Referring now to the drawings, FIG. 1 is an elevational view of a structure in the form of a concrete wall that is partially constructed according to my invention. The wall 10 includes concrete blocks 12 which have been partially covered with a first basecoat 14 of flat paint. The use of a basecoat is necessary to the invention for several reasons. It provides a sealing layer for covering over other paints, such as graffiti, which may bleed through a finish layer. It provides an adhesion layer for subsequent layers of multicolor or flat paint which might not adhere to the surface of the structure. The paint used for a basecoat can be any type of flat paint. In the preferred embodiment the paint used for the basecoat was a modified acrylic latex flat paint marketed by the Grow Group, Inc. under the trademark "Meritone Paint PA 750 Series". It may be applied using an airless sprayer. The high pressure of the spray gun will cause the base coat to imbed itself into the surface of the structure. This provides a uniform surface for Multicolor paint, which cannot be applied using high pressure due to its composition. Thus, multicolor paint it does not have the ability to penetrate the surface as well. Lastly, a basecoat, which has been applied to differing surfaces will have differing absorption rates. Surfaces which are vastly different in porosity, such as concrete, wood and metal, need to be basecoated in order to have a uniform absorption rate, Without this uniform absorption rate, subsequent repairs would be more apparent, defeating a primary objective of this invention. In the preferred embodiment, a flat exterior paint is used for the basecoat that has a pastel color or hue. The preferred colors are ones that will blend with the surrounding environment. An example is a concrete wall that is to be placed along a highway should be covered with a basecoat that has a gray hue. Other suggested colors are green or light brown. In addition to insuring compatibility to the surrounding environment, a pastel color will also provide the advantage of the coating will fade less as a result to exposure to sunlight.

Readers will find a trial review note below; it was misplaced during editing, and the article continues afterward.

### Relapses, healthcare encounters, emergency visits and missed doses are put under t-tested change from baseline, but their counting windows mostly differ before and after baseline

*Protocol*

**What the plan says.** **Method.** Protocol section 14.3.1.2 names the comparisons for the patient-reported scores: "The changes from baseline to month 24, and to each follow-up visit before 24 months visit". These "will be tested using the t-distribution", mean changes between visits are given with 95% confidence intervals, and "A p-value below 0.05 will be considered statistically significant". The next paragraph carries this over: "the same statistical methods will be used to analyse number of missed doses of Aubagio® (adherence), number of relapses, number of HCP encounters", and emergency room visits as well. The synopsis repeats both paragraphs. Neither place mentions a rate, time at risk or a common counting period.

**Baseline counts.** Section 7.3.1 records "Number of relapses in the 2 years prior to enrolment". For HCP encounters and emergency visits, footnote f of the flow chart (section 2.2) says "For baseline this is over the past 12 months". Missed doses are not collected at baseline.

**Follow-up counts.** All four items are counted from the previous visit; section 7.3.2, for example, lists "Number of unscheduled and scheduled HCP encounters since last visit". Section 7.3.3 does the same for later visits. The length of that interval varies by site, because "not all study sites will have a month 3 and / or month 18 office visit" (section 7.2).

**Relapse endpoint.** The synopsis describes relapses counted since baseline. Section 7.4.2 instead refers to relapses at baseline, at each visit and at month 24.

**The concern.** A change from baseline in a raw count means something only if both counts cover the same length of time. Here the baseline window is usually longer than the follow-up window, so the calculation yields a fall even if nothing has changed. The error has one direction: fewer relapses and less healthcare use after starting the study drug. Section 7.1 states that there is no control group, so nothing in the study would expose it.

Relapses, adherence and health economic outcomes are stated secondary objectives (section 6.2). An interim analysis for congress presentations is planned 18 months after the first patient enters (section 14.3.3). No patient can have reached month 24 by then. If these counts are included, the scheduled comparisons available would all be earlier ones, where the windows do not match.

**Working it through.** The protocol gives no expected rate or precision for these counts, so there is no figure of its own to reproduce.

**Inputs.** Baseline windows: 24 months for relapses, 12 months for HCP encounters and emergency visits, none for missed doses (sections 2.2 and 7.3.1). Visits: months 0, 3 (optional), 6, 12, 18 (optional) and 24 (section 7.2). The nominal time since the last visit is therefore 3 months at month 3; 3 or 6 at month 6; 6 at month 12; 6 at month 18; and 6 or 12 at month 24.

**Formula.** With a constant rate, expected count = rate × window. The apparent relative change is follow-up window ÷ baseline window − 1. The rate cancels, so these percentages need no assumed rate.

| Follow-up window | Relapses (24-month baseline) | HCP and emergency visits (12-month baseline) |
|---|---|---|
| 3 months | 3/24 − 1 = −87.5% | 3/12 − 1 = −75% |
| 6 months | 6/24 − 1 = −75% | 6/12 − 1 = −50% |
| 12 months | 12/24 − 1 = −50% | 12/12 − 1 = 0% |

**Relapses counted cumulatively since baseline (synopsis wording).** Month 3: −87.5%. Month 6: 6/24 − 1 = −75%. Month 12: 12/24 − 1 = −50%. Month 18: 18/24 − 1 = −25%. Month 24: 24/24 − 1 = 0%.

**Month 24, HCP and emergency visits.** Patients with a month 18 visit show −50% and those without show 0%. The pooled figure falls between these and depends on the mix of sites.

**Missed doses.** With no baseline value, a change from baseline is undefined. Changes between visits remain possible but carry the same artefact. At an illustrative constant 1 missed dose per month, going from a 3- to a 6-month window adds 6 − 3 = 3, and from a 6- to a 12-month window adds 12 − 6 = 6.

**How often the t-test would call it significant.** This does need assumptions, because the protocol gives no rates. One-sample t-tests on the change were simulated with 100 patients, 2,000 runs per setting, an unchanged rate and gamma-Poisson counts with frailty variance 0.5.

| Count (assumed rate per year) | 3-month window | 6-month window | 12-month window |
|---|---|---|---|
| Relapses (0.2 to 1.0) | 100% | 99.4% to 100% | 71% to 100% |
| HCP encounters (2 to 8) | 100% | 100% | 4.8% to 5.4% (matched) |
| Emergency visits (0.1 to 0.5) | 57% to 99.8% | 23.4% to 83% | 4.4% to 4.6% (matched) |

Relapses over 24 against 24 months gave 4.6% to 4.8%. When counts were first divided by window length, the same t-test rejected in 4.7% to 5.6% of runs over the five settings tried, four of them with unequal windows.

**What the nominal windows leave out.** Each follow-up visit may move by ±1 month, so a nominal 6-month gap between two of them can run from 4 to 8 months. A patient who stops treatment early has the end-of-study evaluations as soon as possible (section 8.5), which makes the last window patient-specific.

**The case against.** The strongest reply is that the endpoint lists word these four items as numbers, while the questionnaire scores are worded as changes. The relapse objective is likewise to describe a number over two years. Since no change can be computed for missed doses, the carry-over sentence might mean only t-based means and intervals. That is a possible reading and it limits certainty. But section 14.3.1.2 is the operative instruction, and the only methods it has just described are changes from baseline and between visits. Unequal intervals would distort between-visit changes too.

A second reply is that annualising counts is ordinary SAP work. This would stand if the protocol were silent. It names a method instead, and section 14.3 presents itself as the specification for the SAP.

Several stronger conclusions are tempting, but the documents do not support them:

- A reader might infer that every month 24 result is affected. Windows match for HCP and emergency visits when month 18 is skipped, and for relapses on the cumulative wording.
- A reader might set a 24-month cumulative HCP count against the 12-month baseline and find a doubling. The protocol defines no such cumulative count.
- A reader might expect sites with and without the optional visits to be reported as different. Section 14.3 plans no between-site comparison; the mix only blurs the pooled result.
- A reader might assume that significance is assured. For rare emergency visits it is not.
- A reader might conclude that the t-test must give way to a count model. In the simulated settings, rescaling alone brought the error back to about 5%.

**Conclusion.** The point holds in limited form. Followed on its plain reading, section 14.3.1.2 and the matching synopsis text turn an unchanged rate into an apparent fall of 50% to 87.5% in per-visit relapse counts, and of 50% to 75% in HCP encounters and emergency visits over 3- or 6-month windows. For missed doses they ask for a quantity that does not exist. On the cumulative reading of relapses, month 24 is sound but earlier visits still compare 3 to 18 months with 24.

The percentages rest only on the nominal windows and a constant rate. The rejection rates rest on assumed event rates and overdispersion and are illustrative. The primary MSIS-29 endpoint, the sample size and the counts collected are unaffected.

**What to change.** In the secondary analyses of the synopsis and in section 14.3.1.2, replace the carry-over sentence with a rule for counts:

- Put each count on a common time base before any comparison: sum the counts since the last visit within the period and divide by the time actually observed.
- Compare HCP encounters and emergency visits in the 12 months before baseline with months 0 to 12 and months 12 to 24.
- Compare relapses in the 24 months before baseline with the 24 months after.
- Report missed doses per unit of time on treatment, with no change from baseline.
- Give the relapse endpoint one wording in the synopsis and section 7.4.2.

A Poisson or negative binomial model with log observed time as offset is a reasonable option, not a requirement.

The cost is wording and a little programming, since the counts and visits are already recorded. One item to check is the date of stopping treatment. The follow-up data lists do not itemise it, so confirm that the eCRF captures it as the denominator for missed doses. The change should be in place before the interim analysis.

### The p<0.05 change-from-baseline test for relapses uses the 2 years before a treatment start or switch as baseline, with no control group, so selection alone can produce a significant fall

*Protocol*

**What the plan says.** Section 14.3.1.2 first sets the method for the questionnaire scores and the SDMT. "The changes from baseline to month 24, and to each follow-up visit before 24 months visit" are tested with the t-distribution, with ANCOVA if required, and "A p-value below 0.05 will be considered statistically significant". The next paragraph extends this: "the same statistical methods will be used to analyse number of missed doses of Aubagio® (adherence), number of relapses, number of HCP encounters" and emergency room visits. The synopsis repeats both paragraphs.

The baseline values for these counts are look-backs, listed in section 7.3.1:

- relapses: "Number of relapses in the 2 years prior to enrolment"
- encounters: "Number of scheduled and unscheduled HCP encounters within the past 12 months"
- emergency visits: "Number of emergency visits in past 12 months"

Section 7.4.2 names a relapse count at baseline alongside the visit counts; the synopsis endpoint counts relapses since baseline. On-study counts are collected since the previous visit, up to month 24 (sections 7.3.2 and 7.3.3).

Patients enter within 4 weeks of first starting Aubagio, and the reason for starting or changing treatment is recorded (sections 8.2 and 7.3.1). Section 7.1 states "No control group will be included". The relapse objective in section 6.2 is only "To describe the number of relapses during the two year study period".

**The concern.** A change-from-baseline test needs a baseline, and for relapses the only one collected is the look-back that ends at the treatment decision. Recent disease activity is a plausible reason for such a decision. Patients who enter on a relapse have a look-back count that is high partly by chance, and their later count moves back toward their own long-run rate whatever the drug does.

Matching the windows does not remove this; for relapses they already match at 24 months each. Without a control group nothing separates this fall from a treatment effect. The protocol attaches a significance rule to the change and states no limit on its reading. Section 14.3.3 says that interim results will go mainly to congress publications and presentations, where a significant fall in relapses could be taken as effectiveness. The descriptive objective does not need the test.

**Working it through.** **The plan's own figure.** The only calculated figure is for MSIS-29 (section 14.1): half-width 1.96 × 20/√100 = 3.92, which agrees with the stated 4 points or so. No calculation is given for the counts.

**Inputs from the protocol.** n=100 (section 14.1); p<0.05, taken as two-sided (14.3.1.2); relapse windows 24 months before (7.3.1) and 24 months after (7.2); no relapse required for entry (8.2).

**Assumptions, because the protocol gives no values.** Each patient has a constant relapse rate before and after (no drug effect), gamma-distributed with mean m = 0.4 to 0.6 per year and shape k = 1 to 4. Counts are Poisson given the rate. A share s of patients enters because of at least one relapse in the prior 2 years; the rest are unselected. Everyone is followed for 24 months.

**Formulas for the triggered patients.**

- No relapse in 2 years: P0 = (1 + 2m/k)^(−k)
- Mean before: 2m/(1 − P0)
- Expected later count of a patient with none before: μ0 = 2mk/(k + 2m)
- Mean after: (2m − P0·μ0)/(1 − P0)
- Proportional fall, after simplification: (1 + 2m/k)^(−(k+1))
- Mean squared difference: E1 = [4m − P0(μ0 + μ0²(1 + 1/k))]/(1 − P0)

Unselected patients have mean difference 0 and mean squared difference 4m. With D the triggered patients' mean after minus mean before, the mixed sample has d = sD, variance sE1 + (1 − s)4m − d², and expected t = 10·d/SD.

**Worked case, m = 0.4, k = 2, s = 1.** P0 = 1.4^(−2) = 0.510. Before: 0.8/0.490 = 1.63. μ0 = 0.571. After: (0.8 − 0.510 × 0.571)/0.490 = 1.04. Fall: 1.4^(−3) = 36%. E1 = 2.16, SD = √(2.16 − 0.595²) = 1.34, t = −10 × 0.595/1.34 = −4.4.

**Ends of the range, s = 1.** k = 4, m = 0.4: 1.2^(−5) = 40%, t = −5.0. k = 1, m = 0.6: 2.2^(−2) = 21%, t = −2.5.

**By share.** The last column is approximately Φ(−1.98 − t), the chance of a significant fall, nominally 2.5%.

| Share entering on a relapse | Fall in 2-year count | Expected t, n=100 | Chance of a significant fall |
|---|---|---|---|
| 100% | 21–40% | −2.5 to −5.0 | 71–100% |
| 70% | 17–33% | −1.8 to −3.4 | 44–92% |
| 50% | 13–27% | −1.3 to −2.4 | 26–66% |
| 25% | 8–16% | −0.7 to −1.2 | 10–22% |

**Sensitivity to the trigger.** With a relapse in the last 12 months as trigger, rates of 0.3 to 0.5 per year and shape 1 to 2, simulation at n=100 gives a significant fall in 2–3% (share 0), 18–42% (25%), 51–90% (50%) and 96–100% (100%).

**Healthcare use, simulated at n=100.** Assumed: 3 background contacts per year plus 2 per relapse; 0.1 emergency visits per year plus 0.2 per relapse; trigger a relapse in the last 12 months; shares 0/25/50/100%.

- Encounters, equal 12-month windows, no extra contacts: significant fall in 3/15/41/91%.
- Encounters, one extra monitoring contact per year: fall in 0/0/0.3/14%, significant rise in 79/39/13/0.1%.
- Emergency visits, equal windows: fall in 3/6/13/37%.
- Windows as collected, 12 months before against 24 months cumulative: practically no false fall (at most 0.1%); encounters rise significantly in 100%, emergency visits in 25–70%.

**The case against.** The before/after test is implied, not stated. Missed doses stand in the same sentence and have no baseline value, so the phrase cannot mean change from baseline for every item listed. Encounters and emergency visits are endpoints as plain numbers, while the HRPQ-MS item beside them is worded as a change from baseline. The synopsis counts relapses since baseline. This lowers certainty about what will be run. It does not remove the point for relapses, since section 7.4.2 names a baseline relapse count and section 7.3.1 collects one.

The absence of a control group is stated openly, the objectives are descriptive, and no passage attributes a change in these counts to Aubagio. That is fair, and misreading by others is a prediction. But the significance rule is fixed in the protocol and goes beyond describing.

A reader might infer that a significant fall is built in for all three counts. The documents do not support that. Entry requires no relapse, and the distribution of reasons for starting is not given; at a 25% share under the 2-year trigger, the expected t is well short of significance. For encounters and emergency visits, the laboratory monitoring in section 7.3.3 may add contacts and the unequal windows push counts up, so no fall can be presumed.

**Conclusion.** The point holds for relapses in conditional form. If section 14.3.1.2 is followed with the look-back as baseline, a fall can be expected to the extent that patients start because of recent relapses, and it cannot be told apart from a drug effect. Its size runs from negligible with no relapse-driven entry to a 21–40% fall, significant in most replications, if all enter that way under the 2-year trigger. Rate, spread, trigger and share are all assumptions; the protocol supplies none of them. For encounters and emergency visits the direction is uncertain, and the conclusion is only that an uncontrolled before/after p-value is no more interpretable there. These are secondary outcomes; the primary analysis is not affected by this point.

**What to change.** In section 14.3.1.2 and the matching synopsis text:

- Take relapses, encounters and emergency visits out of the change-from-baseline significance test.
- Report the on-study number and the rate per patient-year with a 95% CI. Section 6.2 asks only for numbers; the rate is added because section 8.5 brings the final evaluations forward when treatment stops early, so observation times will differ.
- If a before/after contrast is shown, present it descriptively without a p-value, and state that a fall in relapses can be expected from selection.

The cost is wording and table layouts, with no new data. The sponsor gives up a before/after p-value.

FIG. 2 shows the structure in the next phase of development. Concrete wall 10 has been completely covered with basecoat 14 which is shown partially covered with a layer of multicolor paint 16, which is preferably the type produced by Surface Protection Industries under the trademark "Zolatone 20" which is a polychromatic acrylic waterbase line of paint. Normally the Zolatone waterbase line has automotive, industrial and marine uses. This product has the advantage of being very durable upon exposure to weather in that it contains cellulose fibers. It also bonds well to the suggested basecoat. Its disadvantage is that it cannot be used with airless spray equipment. In light of this, it is recommended that the multicolor coat be applied with High Volume Low Pressure (H.V.L.P.) spray equipment with a large orifice fan tip for walls. An alternative to the Zolatone waterbase line would be another multicolor paint that can be used with airless spray equipment. An example would be a modified vinyl multicolor paint manufactured by Multicolor Specialties, Inc. under the trademark "Multicolor Fine Fleck" which provides a finer grain mottled appearance. An even finer finish, something like granite, can be achieved by using a product of Plastikote Co., Inc. sold under the trademark "Fleck Stone" Fleck Stone for the multicoat layer.